Dear Evan Hansen. Music & lyrics by Benj Pasek & Justin Paul, book by Steven Levenson. Michael Greif directed. Music Box Theatre, New York.
Very few Broadway musicals are original creations — not based on a previous book, play or movie. Dear Evan Hansen is such a rarity, and a supreme example of the genre.
When Benj Pasek was a student at Friends’ Central high school in Philadelphia, one of his schoolmates died unexpectedly. The school community rallied in support for the dead child’s family and friends. Remembering that incident, Pasek came up with the plot for Dear Evan Hansen.
He and his college buddy and songwriting partner Justin Paul collaborated on words and music while Steven Levenson wrote the book.
The title character is a socially anxious high school senior who was acquainted with a classmate named Connor who, midway in Act I, commits suicide. A letter is found, addressed “Dear Evan Hansen” and signed “Me” which everyone assumes to be the suicide’s farewell message. Actually, though, it was a letter written by Evan to himself as a positive attempt at self-assurance, and Connor grabbed it and used it to mock Evan.
Evan has been terrified about what others will think of him. Now he sees everyone sympathize with him because he supposedly lost his best friend; Connor’s parents embrace Evan as if he were family; and support groups make Evan their poster boy. The teenager accepts credit for a relationship that never existed, and he exploits it. This is an experience Evan never dreamed he could have —- and he is internally torn.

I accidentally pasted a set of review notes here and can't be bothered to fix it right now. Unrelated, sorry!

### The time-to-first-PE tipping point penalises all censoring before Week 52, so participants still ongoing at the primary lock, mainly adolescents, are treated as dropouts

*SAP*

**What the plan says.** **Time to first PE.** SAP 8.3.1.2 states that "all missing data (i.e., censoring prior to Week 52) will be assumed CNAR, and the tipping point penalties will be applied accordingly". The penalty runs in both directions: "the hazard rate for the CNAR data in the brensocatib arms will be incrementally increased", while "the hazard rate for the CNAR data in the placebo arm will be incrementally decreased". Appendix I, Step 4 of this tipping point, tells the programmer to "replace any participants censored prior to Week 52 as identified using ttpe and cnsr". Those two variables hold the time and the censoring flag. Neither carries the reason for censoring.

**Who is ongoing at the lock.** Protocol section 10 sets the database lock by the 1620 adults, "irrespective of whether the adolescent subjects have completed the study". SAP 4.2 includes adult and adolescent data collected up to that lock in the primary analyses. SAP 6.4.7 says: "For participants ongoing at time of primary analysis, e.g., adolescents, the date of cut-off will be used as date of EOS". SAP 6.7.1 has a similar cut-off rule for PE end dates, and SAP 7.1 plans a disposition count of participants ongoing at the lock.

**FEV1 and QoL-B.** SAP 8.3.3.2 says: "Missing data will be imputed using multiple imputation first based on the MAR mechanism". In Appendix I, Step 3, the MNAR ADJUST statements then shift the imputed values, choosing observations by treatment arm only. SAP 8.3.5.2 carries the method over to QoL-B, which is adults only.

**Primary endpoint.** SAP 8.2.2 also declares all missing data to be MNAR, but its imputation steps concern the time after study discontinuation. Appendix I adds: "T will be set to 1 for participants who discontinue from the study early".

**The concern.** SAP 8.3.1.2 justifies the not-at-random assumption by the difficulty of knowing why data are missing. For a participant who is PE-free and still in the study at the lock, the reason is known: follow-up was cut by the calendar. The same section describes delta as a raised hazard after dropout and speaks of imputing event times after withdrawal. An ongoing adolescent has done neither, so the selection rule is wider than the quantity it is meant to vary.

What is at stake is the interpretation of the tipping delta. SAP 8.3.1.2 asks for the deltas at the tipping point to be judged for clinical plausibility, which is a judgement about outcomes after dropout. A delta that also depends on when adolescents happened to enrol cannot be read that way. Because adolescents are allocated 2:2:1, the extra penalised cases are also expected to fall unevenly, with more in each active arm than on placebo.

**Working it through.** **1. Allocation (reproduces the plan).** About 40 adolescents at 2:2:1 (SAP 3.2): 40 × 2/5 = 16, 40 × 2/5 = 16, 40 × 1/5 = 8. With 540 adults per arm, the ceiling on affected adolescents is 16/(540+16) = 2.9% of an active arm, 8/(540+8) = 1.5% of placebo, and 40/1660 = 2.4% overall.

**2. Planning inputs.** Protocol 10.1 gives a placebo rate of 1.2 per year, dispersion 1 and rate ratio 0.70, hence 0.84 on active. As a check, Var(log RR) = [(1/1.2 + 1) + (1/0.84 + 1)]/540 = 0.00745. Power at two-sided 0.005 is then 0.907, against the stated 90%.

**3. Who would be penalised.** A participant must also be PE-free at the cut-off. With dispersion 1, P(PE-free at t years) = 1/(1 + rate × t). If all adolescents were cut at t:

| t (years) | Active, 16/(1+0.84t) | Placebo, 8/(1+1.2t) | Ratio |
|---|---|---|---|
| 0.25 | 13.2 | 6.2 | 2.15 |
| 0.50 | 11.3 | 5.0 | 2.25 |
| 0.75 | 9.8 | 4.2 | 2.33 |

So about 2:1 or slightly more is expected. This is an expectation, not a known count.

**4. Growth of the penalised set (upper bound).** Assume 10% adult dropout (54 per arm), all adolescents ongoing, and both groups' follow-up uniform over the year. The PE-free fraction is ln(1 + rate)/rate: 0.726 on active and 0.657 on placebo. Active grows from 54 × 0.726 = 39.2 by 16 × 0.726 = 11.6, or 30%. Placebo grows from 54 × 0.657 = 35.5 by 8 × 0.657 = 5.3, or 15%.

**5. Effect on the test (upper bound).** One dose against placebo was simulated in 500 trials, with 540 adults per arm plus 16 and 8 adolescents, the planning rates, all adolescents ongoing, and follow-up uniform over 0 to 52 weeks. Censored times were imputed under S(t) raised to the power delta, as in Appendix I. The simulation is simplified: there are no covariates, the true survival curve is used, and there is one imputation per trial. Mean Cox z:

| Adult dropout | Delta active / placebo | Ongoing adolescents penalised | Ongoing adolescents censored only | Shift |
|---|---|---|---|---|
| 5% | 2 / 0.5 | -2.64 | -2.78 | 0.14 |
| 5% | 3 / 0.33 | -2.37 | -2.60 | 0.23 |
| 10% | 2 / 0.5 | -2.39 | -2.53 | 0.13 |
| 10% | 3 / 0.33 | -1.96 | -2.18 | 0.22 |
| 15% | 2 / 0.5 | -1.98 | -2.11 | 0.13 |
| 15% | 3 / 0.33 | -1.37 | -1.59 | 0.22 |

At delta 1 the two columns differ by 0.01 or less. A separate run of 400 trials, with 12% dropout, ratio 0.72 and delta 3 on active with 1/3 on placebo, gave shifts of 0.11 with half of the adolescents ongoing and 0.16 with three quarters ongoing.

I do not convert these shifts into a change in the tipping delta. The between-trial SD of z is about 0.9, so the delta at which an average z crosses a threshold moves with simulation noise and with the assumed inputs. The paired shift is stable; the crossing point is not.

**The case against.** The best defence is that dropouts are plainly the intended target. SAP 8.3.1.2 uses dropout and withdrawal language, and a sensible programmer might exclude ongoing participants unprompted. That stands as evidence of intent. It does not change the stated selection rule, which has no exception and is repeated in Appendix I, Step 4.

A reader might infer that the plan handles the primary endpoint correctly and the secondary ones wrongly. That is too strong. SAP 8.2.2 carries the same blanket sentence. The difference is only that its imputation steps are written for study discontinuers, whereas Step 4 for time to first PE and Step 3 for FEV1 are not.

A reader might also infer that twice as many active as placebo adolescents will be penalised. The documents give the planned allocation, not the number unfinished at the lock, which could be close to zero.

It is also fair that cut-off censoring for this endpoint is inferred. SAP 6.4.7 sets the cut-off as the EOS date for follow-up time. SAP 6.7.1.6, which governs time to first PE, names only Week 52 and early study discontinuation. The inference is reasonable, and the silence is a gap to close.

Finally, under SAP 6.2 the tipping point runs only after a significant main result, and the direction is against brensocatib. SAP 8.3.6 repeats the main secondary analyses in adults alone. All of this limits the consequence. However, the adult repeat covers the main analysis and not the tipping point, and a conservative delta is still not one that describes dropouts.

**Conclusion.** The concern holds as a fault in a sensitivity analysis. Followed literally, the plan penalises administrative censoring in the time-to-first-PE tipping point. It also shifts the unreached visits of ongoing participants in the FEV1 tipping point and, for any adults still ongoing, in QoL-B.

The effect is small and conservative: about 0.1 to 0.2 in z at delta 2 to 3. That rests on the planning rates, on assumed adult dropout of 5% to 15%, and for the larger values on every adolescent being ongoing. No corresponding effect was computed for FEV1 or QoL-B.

The show basically is about how the person you project to the world is not the real you. It is emotionally compelling and it moves your guts.
Pasek and Paul provided heartfelt music. Their 2012 small musical Dog Fight was clever and their songs for A Christmas Story won them more attention. Now at age 31 they’ve emerged as the hottest songwriting team of our day, and they wrote for the film La La Land. Their highlights here include “Waving Through a Window” where Evan complains of feeling invisible, “For Forever,” a ballad about friendship, and “Only Us,” a duet for Evan and his girlfriend.
Ben Platt (only age 22) is superb as the insecure and endearing Evan Hansen, glancing downward, fidgeting, pulling at his sleeve, but never overdoing it. His voice soars on spectacular high notes while trembling during his introspective thoughts. His performance is easily the best by anyone in a Broadway musical this year.
Rachel Bay Jones is heartbreaking as Evan Hansen’s single mother Heidi. Laura Dreyfuss is very appealing as Connor’s sister who becomes Evan’s girlfriend. Jennifer Thompson and Michael Park are excellent as Connor’s distraught parents, while Mike Faist nails the part of the troubled Connor. Kristolyn Lloyd as the over-achieving outsider Alana Beck, and Will Roland as Evan’s nerdy friend Jared are both excellent.
The set by David Korins ingeniously displays flashing images from social media such as Twitter, Facebook and Instagram. Michael Greif shows his expertise as the director.